How can Providers send HIPAA Compliant Texts?
Using traditional SMS text messaging is not in violation of HIPAA when the message does not contain PHI.
HIPAA does not prohibit texting. There is no rule prohibiting healthcare providers from texting appointment reminders, missed appointment notices, etc. to patients. In fact, HIPAA does not even mention texting.
Healthcare providers must have adequate safeguards to ensure the privacy of patients’ Protected Health Information (PHI) – this is true for ALL forms of patient communications.
Autodialed or pre-recorded reminder calls or texts to wireless numbers require express consent from the patient, but the consent may be either oral or written. If pre-recorded calls or texts contain marketing information or past-due notifications, then consent must be written.
Providers may state in their privacy policies that appointment reminders, etc. may be sent by voice message or text message and may obtain consent at the time of providing the notice of privacy policies.
Follow these best practices to remain HIPAA compliant when texting patients:
- Verify patients’ contact information on each visit to assure that reminders are sent to the correct number.
- When verifying a patient’s wireless number, specifically state that it may be used for calling or texting reminders.
- Include a statement on your patient information or intake form stating that if a patient provides a wireless number, the patient agrees to its use for calling or texting reminders. Provide a box on the form for patients to check if they prefer to opt out of reminders by voice or text.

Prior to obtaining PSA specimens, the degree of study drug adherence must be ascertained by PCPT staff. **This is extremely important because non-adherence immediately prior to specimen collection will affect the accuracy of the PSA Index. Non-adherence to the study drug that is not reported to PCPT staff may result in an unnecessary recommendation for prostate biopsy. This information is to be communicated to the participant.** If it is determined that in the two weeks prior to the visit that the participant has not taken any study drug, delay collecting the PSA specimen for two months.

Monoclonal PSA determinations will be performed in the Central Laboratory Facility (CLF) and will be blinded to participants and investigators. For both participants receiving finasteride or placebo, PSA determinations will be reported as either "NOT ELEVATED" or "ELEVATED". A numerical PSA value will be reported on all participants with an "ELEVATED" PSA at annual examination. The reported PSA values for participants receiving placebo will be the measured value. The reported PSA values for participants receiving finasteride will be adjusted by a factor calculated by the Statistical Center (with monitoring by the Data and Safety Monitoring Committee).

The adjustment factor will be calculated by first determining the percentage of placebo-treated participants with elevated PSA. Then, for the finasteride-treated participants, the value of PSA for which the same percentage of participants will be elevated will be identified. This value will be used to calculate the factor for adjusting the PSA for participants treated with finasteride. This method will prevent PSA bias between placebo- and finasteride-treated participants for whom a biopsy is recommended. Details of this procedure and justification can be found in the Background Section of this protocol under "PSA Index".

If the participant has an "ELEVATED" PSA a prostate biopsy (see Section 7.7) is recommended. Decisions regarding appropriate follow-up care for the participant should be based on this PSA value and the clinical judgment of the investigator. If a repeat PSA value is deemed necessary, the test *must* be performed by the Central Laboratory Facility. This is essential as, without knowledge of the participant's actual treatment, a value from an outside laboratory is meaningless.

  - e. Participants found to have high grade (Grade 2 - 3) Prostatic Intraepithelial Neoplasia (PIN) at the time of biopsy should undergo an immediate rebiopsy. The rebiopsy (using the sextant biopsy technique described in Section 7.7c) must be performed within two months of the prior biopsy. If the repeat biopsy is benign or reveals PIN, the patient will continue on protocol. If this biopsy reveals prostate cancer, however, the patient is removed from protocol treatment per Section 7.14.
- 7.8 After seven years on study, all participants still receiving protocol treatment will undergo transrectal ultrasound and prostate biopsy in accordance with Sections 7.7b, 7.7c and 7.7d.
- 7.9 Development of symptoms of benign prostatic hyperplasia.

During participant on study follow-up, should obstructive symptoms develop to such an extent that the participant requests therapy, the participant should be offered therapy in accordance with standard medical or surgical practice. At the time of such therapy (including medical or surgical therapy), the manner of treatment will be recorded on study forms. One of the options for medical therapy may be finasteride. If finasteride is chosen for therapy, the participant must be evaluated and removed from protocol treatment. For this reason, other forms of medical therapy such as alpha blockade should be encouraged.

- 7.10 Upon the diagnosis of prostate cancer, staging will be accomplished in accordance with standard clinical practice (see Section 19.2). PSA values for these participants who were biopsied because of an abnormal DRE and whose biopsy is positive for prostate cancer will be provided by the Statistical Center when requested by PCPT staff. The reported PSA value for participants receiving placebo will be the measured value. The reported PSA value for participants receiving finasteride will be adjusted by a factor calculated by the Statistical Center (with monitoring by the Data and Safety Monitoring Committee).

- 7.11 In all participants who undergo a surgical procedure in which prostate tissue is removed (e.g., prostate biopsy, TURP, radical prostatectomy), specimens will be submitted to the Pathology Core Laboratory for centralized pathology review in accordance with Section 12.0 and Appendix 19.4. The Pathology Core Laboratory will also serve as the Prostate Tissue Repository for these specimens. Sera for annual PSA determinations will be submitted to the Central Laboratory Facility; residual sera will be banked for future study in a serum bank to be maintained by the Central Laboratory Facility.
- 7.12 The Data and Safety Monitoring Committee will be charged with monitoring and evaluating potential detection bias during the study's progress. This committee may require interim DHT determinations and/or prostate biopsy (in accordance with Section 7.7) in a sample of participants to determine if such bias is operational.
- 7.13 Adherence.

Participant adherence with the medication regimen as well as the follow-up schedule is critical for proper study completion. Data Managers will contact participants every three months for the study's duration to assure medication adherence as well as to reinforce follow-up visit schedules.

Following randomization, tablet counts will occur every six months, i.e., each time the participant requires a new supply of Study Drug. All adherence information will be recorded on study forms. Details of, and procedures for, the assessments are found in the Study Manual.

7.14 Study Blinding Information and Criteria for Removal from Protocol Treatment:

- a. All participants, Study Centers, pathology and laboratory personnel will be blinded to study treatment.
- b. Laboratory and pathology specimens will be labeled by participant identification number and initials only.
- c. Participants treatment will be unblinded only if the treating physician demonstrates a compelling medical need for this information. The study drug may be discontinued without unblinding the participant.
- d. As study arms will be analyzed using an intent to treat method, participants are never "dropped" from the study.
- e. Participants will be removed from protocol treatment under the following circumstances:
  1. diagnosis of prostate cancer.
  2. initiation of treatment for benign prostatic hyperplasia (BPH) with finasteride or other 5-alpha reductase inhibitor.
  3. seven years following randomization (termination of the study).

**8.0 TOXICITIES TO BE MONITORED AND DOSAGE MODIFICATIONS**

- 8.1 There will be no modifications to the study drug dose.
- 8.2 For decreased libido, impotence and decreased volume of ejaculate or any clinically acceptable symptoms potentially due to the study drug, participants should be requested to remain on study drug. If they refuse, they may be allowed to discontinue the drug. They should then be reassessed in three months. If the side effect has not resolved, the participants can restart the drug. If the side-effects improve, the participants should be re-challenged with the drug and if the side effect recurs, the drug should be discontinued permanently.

- Quickly honor all patient requests that reminders not be sent to their wireless phones.
- Use the minimal amount of information necessary in a message to minimize the risk to patient privacy if the message reaches the wrong person.
What is HIPAA Compliant Email?
The HIPAA Privacy Rule created, for the first time, a set of national standards for the safeguard of certain health information. It allows Covered Entities to disclose PHI to a Business Associate if they receive assurances that the Business Associate will use the information only in the scope of which it was engaged by the Covered Entity.
The HIPAA Security Rule was added to set out what safeguards must be in place to protect electronic PHI (ePHI), which is health information that is held or transferred in electronic form.
In regards to email, this means that covered entities are required to take reasonable steps to protect PHI from their computer and as it’s transmitted electronically, all the way to the recipient’s inbox.
If you are using a third party to transmit or host PHI, they are required by law to sign a Business Associate Agreement(BAA) with you. The BAA establishes that certain administrative, physical and technical safeguards are in place.